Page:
In the beginning of the 50's, United States
seeked to expose and
bring into public attention
the growing issue of organized crime
at that time.
It started on April 1950, when a dead body of a gambling kingpin
from Kansas City was found in a Democratic clubhouse. That assassination raised concerns about the growth
of organized crime and its involvement with politics. The need for
an investigation committee concerning this issue was discovered, and
on May 3, 1950, the Senate created an investigation committee of
5 members, lead by a Democratic Senator from Tennessee,
In its 15 months of hearings, the committee, investigating corruption,
crime syndicates and illegal activities, visited several large cities,
in which TV broadcasts were interrupted to bring the work of the committee
to the attention of the public. The most notable hearing was when the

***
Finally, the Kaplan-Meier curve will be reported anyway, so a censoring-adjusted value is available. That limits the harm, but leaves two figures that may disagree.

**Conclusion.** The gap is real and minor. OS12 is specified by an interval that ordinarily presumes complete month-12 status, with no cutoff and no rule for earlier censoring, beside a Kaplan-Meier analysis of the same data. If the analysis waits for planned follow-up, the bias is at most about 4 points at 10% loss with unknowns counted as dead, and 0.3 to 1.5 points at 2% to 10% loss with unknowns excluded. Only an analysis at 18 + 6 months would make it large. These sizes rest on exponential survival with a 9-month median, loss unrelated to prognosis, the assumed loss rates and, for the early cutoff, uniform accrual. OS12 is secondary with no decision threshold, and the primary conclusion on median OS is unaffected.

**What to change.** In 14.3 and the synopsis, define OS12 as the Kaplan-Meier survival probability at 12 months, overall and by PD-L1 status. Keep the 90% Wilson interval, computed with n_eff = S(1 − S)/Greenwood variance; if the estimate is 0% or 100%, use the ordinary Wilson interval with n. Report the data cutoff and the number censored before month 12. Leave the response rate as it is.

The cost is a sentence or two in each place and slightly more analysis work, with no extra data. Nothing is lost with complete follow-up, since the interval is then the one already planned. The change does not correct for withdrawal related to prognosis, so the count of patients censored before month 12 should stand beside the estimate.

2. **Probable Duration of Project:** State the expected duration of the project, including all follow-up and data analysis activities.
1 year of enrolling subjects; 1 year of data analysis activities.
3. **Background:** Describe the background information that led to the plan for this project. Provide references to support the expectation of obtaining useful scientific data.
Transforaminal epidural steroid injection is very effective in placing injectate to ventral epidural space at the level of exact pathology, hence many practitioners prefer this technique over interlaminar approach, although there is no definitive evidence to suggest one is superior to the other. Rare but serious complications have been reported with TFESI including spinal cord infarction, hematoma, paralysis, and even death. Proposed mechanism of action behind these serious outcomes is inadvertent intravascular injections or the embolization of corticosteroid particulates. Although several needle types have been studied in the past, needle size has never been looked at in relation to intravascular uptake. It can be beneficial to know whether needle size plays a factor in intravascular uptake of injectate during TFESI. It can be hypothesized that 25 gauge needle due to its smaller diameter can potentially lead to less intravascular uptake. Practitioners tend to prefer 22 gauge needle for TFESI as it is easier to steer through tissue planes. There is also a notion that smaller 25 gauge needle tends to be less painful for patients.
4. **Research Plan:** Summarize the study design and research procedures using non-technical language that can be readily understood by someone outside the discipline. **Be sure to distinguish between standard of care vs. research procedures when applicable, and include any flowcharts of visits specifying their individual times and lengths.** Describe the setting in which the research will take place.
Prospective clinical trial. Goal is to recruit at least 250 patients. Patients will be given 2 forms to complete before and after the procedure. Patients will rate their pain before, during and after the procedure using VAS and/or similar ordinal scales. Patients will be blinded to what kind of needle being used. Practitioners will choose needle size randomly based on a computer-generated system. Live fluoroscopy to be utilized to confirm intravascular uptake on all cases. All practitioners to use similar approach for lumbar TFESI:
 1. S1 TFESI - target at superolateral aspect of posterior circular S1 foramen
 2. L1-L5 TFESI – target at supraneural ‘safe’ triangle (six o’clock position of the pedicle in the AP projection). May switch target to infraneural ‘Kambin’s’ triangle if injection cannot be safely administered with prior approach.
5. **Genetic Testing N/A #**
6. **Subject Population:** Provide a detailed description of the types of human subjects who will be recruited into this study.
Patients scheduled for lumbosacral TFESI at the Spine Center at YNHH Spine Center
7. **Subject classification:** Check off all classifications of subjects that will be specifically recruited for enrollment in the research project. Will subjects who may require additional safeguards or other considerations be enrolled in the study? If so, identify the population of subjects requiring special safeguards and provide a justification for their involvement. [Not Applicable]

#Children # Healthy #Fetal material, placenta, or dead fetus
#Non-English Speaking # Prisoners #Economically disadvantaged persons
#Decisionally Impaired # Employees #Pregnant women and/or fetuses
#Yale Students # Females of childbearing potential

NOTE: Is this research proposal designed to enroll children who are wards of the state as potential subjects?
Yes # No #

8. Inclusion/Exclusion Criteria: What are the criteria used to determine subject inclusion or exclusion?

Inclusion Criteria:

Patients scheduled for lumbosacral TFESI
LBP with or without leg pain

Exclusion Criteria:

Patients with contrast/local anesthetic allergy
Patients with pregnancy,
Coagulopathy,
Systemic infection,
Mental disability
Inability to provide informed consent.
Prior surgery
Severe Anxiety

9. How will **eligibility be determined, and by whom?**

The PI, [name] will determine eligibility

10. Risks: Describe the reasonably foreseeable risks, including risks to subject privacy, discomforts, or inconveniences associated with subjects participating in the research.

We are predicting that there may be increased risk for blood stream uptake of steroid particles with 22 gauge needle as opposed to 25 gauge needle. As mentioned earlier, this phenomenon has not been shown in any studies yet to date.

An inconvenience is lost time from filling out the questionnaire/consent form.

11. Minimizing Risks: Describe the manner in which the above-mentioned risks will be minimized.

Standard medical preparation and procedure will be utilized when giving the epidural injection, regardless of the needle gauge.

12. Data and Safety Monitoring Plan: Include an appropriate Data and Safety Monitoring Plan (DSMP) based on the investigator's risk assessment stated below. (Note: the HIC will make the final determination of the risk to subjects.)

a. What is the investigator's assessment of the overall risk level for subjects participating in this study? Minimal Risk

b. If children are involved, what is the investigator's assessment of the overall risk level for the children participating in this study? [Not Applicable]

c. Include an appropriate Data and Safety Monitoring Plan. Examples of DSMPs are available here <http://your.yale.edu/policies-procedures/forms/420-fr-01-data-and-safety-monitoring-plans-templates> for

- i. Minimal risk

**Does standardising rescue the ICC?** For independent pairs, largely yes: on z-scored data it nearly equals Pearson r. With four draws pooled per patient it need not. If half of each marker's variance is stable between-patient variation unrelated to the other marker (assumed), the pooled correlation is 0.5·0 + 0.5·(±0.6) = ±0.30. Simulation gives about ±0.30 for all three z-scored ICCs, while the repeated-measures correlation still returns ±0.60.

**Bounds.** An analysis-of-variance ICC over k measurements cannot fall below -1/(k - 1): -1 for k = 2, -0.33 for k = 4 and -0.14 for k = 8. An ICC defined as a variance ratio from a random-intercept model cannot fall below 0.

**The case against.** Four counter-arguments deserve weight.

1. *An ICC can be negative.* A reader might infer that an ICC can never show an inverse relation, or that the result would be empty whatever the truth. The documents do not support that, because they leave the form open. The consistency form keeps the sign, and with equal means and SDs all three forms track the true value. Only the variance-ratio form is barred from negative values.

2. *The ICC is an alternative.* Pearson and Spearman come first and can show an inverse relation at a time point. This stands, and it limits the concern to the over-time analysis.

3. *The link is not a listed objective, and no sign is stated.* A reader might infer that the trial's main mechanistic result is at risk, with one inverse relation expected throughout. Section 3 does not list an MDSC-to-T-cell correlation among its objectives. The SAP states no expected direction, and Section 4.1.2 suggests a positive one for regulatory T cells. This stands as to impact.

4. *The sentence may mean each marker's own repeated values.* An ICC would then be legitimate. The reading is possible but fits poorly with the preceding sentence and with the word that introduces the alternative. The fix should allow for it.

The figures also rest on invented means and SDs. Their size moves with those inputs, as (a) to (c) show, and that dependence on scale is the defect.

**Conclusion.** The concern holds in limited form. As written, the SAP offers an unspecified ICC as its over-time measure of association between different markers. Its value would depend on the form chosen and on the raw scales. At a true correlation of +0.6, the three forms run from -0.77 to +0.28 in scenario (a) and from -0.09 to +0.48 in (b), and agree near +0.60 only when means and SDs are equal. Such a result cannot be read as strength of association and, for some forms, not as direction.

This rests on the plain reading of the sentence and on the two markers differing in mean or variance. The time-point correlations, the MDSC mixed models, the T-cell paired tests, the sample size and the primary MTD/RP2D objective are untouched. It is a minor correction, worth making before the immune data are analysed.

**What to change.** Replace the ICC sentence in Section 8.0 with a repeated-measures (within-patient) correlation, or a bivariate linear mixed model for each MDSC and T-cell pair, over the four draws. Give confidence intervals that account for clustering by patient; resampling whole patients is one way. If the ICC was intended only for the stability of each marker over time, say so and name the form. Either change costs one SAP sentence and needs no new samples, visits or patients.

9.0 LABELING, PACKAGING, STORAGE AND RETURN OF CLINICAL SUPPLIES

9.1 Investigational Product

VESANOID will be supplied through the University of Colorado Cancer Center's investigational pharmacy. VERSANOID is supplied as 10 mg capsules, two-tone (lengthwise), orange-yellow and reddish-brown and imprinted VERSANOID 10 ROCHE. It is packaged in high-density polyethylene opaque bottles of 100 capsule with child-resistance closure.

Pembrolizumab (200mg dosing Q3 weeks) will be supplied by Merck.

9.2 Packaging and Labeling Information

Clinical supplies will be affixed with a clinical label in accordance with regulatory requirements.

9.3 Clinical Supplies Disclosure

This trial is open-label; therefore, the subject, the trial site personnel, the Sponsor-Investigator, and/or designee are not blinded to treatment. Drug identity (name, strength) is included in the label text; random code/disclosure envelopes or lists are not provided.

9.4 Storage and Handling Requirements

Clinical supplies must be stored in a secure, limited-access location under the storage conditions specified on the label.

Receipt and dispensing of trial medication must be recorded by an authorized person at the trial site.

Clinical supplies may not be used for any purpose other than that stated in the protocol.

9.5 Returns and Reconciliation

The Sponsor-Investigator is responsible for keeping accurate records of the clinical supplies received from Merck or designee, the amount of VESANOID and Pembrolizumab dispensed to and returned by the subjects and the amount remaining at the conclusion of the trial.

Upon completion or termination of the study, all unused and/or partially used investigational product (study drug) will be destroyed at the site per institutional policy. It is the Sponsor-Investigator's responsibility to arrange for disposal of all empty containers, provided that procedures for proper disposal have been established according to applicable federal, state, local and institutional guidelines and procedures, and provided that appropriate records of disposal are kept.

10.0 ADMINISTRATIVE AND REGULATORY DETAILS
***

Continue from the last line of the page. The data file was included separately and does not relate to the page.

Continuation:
committee reached Broadway, New York, to interview Frank Costello. An estimated number of 30 million watched or listened to the hearings.
In Illinois, the Committee helped to expose a Chicago Police
scandal, which later brought down the Senate career of Scott Lucas,
a Democratic Majority Leader.
The completion of the hearings signaled the Senate to implement
some suggestions about how to better tighten the laws concerning the
prevention of corruption and organized crime. It caused the FBI
to stop denying the existence of the underworld.
summarized from sources: